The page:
The smell of freshly baked bread is not one you would associate with an airport. The scent of perfume from the Duty Free; the smell of junk food from the omnipresent fast food chains; the lingering whiff of jet fuel from the runway; yes. But the mouthwatering aroma of a batch loaf straight out of the oven? Hardly.
This is where Marqette food court in Terminal 1 at Dublin Airport differs. Breaking the mould of heating up mass produced baked goods like at other airport eateries, Marqette is home to one of only three working airport bakeries in the world.
Starting their shift at 3am, Head Baker Steve Roffey and the bakery team produce about 1200 items each day; preparing each and every sourdough loaf, scone, croissant, eclair, muffin and cookie from scratch right in the heart of Ireland’s busiest thoroughfare.
Much more than just a bakery, Marqette is a game changer in airport dining; picking up awards for it’s unique setting and freshly prepared and local food offering, among them a nomination for “Airport Food Court of the Year” and a highly commended rating at the international Airport Food & Beverage Awards 2016.
We spoke to baker Steve about the challenges and logistics of operating a bakery at an airport, how he gets ingredients past security,
Hi Steve, so, where did you do your training as a pastry chef?
I trained in London’s West End at the Grand Connaught Rooms Hotel, following my apprenticeship as a chef; I then trained as a pastry chef which became my lifelong passion. I was offered an opportunity to work with chocolate and was trained by a master chocolatier from Holland who made chocolates for the Dutch Royal Family. I loved creating unique chocolate recipes working with Gulliver’s (Kinnerton’s) in Hampstead, London, supplying chocolates to Fortnum and Mason, Selfridges, Grosvenor Hotel among other high profile clients.
My next career move brought me into food production where I managed a large scale food factory at Pittas Foods in North London managing a team of 50 people supplying to high profile supermarkets before joining the team in Marqette.
How many bakers work at Marqette?
The bakery team consists of 6 members; two catering college graduates, an Italian bread specialist, a bakery assistant and then Aggie, a baker, and I have been here since we opened. The team all have different food backgrounds and I try and encourage each team member to create a unique product that they are responsible for. We have created an array of mouth-watering artisan products.What time do you and the bakery team start at each day?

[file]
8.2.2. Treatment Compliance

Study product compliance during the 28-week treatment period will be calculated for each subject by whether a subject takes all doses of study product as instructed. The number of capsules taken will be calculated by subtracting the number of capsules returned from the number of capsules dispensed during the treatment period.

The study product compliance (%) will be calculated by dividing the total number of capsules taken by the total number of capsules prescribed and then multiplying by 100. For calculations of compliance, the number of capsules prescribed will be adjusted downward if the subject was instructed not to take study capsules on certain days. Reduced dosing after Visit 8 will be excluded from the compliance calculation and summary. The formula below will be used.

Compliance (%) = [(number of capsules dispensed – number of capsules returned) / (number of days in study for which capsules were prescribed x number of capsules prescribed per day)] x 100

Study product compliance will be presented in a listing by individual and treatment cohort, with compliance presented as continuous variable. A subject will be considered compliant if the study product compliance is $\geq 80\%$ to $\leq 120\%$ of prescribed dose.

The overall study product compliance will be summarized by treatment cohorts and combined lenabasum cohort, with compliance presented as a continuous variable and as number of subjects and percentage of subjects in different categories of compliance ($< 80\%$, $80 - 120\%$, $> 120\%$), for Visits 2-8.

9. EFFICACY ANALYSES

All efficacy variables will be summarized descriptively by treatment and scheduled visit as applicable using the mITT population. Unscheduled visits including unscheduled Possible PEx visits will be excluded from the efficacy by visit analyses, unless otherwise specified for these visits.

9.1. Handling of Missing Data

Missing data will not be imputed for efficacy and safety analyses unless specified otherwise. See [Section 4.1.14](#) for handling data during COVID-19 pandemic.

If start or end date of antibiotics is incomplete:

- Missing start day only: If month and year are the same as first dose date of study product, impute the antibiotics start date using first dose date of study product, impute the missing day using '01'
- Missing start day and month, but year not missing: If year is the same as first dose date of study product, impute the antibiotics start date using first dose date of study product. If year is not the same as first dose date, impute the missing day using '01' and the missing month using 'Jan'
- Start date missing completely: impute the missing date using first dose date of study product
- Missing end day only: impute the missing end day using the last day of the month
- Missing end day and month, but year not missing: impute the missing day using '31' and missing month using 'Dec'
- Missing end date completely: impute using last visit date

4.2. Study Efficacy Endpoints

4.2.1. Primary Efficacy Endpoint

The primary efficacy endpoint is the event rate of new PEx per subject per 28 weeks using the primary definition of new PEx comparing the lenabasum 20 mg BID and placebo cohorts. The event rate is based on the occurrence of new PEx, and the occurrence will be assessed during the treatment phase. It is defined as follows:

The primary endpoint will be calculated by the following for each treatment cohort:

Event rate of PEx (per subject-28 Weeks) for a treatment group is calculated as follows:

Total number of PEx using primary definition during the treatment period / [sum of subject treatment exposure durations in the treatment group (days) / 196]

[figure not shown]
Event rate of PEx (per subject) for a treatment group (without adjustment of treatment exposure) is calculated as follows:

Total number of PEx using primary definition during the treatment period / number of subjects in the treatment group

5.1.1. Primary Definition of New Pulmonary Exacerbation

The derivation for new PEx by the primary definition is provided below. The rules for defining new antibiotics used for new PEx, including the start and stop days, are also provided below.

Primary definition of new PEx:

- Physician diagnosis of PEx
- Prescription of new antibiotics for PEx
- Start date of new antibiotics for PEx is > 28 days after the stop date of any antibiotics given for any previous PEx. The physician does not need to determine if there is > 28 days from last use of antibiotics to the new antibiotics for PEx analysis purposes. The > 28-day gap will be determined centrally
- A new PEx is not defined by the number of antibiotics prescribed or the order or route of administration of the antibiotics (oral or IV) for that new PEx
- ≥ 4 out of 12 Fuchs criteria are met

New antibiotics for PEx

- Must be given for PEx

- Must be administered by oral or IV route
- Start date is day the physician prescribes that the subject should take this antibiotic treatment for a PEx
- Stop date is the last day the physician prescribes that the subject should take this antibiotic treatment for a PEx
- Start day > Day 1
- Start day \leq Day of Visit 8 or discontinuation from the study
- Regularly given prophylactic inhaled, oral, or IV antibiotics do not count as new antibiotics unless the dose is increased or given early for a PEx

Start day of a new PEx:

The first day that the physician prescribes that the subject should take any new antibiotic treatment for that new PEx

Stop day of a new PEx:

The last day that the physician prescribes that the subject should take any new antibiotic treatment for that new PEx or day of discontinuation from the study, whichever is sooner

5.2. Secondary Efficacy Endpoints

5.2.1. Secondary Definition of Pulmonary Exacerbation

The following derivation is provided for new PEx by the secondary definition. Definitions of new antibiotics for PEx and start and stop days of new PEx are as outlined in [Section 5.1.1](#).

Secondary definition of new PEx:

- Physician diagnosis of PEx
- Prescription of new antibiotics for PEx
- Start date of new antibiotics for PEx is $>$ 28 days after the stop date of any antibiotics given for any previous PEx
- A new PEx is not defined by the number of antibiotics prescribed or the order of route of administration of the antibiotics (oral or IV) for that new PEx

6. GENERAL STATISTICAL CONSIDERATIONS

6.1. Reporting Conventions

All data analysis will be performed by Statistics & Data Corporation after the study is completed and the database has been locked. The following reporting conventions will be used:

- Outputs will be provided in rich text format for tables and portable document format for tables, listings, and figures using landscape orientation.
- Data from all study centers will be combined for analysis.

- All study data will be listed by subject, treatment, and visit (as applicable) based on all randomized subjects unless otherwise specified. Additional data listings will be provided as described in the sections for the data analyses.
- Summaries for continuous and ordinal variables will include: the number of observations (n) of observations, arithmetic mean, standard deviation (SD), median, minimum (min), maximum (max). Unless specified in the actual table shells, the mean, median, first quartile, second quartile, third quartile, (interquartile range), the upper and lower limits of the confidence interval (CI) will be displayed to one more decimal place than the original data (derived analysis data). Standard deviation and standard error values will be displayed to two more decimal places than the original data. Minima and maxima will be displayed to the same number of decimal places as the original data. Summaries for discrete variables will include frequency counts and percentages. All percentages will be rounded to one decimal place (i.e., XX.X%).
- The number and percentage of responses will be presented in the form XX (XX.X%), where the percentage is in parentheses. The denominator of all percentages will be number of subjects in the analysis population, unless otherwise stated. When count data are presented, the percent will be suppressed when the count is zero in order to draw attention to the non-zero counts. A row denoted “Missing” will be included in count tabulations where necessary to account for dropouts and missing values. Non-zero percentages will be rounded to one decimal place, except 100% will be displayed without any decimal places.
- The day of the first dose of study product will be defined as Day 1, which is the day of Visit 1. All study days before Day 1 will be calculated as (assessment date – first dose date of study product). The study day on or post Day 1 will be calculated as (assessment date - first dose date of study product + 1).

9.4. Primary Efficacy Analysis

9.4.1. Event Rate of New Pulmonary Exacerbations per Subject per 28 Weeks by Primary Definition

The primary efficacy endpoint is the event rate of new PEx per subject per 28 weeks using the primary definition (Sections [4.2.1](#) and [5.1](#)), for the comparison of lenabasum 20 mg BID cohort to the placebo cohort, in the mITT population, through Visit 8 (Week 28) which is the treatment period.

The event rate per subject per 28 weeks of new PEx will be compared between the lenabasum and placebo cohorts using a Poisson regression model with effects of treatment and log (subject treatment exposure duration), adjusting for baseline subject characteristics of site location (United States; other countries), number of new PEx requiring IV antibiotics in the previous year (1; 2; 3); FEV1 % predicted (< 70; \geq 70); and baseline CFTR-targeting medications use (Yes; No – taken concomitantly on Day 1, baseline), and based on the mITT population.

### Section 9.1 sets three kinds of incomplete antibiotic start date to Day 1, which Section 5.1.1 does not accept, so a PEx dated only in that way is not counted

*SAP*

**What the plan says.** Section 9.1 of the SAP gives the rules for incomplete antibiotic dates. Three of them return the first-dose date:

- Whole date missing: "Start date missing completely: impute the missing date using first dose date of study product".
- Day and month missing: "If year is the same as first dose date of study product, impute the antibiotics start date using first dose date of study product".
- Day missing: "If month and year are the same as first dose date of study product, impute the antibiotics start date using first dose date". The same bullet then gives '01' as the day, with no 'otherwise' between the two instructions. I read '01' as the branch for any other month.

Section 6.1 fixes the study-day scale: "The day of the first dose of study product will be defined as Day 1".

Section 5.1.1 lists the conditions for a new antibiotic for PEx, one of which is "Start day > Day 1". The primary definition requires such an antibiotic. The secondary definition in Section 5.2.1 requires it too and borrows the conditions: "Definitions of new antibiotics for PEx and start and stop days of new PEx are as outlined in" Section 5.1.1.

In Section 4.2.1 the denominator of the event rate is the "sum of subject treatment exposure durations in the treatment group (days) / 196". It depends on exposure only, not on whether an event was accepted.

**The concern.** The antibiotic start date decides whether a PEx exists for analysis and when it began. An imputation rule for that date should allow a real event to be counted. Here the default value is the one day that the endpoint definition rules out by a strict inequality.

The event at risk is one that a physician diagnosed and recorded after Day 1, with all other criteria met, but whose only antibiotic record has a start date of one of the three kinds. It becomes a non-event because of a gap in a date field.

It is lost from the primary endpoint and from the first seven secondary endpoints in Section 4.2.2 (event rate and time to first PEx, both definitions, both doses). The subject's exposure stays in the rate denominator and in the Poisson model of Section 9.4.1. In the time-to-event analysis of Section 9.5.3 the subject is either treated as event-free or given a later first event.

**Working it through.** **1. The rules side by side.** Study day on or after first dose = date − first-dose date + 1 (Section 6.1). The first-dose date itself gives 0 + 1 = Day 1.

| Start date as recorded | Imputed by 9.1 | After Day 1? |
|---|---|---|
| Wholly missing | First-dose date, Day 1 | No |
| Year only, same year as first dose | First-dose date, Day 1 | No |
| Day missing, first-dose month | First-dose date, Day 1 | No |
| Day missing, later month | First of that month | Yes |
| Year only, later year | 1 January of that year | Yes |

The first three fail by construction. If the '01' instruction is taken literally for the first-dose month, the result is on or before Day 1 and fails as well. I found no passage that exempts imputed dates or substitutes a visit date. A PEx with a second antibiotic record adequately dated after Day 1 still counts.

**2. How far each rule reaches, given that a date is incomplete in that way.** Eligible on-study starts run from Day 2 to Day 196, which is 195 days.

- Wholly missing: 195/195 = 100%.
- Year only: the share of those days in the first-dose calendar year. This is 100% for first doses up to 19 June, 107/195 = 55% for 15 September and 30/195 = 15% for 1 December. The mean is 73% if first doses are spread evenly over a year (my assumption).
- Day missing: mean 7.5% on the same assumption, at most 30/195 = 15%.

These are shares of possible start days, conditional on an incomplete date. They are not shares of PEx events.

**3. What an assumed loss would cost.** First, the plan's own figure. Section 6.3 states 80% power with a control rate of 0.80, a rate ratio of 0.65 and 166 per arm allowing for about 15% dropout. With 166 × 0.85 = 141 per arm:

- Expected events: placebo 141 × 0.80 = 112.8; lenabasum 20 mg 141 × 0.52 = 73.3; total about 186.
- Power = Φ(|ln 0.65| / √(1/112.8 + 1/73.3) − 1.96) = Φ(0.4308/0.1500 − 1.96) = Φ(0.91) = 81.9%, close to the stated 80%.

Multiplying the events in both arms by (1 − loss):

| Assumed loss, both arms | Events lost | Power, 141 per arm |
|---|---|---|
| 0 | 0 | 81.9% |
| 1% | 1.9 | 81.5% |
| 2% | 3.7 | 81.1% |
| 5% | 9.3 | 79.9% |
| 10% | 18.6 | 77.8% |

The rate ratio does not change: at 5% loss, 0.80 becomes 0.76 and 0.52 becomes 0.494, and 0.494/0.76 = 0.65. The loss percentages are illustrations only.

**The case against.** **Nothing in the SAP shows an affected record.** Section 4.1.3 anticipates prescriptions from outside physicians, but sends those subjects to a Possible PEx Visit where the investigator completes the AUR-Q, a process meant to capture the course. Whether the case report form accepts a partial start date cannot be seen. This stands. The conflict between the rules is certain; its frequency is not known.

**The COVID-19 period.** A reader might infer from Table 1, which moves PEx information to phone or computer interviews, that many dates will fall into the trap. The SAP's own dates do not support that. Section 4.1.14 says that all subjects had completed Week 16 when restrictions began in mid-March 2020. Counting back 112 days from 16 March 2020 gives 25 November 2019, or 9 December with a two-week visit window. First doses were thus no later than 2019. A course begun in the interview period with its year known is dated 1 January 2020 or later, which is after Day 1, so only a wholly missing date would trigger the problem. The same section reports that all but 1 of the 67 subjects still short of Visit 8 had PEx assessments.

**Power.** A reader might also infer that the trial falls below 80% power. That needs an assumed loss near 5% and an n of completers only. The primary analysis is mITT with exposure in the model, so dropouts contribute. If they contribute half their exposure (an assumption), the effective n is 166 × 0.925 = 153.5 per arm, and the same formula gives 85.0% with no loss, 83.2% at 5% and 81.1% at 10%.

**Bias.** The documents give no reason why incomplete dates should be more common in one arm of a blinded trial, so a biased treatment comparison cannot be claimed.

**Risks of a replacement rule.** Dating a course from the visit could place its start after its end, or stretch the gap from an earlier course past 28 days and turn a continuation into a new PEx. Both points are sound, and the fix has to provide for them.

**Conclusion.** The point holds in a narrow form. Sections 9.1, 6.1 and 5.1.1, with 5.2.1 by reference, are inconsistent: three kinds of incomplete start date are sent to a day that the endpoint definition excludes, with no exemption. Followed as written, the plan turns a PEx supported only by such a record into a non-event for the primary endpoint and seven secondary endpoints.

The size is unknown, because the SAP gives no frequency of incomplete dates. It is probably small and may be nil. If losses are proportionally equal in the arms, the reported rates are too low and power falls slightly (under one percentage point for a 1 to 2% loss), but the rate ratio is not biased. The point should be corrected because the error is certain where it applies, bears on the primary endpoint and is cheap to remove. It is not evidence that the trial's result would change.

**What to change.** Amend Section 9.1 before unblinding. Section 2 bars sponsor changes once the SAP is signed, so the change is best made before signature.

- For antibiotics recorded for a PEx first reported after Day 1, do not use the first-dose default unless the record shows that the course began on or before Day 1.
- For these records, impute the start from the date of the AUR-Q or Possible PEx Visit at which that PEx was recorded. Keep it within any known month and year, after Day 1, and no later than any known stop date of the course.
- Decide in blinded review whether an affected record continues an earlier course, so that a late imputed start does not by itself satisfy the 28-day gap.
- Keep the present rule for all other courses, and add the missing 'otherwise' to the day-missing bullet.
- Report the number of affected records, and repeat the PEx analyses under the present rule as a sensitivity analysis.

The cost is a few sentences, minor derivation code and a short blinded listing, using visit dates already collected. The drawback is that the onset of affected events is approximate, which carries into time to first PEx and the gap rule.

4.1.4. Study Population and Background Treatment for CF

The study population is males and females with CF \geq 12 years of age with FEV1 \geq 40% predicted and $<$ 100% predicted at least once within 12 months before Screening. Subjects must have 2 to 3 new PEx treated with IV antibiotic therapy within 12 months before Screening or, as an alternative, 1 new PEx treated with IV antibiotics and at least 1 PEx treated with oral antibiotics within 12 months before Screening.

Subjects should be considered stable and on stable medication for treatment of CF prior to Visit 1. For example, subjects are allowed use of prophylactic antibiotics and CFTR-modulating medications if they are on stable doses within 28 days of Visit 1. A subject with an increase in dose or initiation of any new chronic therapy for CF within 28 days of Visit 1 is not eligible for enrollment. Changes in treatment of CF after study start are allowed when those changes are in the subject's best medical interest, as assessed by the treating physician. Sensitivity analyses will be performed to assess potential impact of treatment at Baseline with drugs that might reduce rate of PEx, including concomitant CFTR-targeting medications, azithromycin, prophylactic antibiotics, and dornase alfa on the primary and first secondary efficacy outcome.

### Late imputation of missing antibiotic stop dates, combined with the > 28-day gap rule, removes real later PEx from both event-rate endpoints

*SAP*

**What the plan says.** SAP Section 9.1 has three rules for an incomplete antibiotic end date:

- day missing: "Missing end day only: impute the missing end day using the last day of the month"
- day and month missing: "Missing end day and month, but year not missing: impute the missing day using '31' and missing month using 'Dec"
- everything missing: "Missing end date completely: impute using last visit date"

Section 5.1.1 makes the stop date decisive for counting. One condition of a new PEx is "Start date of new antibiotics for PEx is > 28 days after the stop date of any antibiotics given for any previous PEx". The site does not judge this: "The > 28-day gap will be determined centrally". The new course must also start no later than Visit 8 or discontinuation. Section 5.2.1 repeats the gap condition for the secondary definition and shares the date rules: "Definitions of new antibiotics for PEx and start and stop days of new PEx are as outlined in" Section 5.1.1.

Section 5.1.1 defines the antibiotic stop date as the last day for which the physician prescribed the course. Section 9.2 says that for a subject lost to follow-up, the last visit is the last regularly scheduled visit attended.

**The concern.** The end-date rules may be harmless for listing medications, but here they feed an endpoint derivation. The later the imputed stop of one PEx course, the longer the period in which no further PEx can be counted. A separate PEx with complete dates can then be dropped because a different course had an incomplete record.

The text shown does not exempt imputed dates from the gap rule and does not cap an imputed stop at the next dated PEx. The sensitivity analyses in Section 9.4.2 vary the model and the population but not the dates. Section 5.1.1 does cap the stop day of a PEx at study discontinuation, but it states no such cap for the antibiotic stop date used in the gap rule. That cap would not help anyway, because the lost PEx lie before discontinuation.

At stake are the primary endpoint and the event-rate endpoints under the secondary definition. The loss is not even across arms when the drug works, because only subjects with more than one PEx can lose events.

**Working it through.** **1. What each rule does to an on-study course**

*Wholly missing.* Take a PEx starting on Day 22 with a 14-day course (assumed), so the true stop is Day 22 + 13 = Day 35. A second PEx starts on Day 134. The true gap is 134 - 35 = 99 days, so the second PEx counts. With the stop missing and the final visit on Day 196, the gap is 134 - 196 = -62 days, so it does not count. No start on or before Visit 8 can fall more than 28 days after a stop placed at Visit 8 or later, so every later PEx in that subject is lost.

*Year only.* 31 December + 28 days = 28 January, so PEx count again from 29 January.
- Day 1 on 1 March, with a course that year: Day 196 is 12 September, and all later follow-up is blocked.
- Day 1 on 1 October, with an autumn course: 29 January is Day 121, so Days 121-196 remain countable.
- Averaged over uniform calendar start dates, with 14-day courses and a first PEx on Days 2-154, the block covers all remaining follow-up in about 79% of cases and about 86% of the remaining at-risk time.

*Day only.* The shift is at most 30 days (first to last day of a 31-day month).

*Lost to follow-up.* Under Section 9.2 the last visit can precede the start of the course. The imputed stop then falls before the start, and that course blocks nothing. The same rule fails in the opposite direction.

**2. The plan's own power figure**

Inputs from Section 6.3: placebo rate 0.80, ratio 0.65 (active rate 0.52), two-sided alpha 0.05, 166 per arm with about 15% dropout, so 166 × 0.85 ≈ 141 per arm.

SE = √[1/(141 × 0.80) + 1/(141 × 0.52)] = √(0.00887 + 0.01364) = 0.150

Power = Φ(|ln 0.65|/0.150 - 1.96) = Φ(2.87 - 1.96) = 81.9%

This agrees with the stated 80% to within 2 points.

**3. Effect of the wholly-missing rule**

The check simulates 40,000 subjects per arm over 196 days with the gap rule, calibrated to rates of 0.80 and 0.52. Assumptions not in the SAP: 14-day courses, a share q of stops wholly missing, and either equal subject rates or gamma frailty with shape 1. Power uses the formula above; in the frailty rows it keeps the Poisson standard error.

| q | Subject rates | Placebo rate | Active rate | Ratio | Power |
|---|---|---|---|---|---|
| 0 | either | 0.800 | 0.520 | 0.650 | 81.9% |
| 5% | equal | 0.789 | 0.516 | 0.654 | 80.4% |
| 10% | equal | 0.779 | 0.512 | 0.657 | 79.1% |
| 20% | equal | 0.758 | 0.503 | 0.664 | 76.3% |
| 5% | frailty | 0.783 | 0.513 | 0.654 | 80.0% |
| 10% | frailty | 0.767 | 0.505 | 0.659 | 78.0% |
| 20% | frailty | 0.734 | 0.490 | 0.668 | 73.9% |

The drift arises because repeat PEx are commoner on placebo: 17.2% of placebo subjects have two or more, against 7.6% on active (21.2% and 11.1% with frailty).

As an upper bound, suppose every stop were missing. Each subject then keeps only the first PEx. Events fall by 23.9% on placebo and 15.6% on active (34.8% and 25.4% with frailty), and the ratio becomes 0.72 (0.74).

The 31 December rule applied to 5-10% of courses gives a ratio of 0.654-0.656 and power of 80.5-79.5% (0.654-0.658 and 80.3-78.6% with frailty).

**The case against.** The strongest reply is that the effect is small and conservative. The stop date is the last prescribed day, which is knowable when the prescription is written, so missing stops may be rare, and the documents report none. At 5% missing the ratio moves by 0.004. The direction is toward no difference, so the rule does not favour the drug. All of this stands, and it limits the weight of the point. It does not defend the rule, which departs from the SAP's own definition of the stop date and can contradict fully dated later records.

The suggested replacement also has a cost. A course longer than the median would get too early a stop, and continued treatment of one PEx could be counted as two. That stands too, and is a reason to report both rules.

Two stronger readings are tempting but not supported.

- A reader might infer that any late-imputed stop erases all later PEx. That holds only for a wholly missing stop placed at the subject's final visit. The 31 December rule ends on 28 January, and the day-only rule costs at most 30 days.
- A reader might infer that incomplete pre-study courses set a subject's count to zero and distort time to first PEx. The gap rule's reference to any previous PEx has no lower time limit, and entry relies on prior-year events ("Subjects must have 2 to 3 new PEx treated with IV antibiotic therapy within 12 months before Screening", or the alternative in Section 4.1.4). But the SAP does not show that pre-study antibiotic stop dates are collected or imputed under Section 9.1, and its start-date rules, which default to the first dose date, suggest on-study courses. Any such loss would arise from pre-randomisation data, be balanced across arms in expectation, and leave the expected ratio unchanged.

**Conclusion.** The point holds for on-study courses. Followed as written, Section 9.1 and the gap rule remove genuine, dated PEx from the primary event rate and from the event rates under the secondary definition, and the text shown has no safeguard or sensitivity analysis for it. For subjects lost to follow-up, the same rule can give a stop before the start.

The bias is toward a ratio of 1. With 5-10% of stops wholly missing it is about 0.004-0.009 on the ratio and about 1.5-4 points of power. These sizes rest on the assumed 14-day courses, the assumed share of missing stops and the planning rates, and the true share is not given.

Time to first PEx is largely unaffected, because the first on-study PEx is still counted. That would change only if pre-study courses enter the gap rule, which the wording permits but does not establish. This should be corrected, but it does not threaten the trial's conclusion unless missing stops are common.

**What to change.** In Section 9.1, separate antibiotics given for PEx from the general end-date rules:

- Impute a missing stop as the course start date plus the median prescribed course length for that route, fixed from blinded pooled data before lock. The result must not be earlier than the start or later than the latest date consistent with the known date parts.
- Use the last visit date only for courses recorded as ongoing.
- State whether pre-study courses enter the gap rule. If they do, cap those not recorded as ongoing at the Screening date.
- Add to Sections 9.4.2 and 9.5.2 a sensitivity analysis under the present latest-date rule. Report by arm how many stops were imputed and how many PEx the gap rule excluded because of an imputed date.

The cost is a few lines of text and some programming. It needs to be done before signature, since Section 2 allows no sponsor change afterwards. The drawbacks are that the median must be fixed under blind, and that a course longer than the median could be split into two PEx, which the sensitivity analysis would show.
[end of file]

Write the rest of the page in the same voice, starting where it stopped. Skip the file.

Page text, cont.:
We start work at 3am each morning and finish at 9pm, working different shifts seven days a week. The mornings are incredibly busy with flights departing continually from 5.30am, so the pressure is on to ensure we have a plentiful supply of freshly baked croissants, bread, cinnamon Danish and other treats.
Are customers surprised when they find the bread is baked fresh on site?
Yes, they are shocked to see such an array of freshly made goods.
The customers can see us working hard, cutting, rolling, and mixing and an array of smells drift through the air so they know everything is made at Marqette and we get some terrific feedback from customers.
Why do you think airports have traditionally not included a working bakery?
Probably logistics, being able to have the traditional bakery equipment; ovens, storage and work space makes it challenging for food producers working in confined airport space not to mention the huge volume and vast selection.
Most airport restaurants buy in mass produced baked goods and give them a blast of heat. We make everything from scratch on the premises.
Where do you source the ingredients and is it difficult to get them through security?
We use local suppliers as much as possible to make sure we get the best quality ingredients and freshness is also the key. Masterlink are the only company that are approved for deliveries at Dublin Airport due to strict security measures including itemised scanning.
What range of products you produce at the bakery?
The range of products include croissants, muffins, scones, Danish pastries, fresh cream cakes, cheesecakes, our own recipe brown and white soda bread, sourdough, seaweed and Italian breads, and we are always creating new delicious baked goods. The croissants are a winner; we can’t make enough of them. Scones are a close second but we also have some interesting flavoured cakes which you won’t find anywhere else.
Marqette is open almost round the clock, what is the busiest time?
The busiest time is 4am to 8am because sixty percent of travellers fly out between 4.30am and 8am so we need everything ready to go in preparation for when the first plane takes off.
Do you know what other airports around the world have a bakery similar to Marqette?
I believe there are only 3 working bakeries at airports around the world so it is an honour, that we have our very own bakery right here in Dublin Airport. The next time you are flying out of Terminal 1, call into Marqette and sample one of our cakes or pastries, freshly made and straight from the oven!
Erica grew up with a baker and confectioner for a father, and a mother with an instinct and love for good food. It is little wonder then that, after completing a law degree, she went on to do a Masters in Food Business at UCC. With a consuming passion for all things food, nutrition and wellness, working with TheTaste is a perfect fit for Erica; allowing her to learn and experience every aspect of the food world meeting its characters and influencers along the way.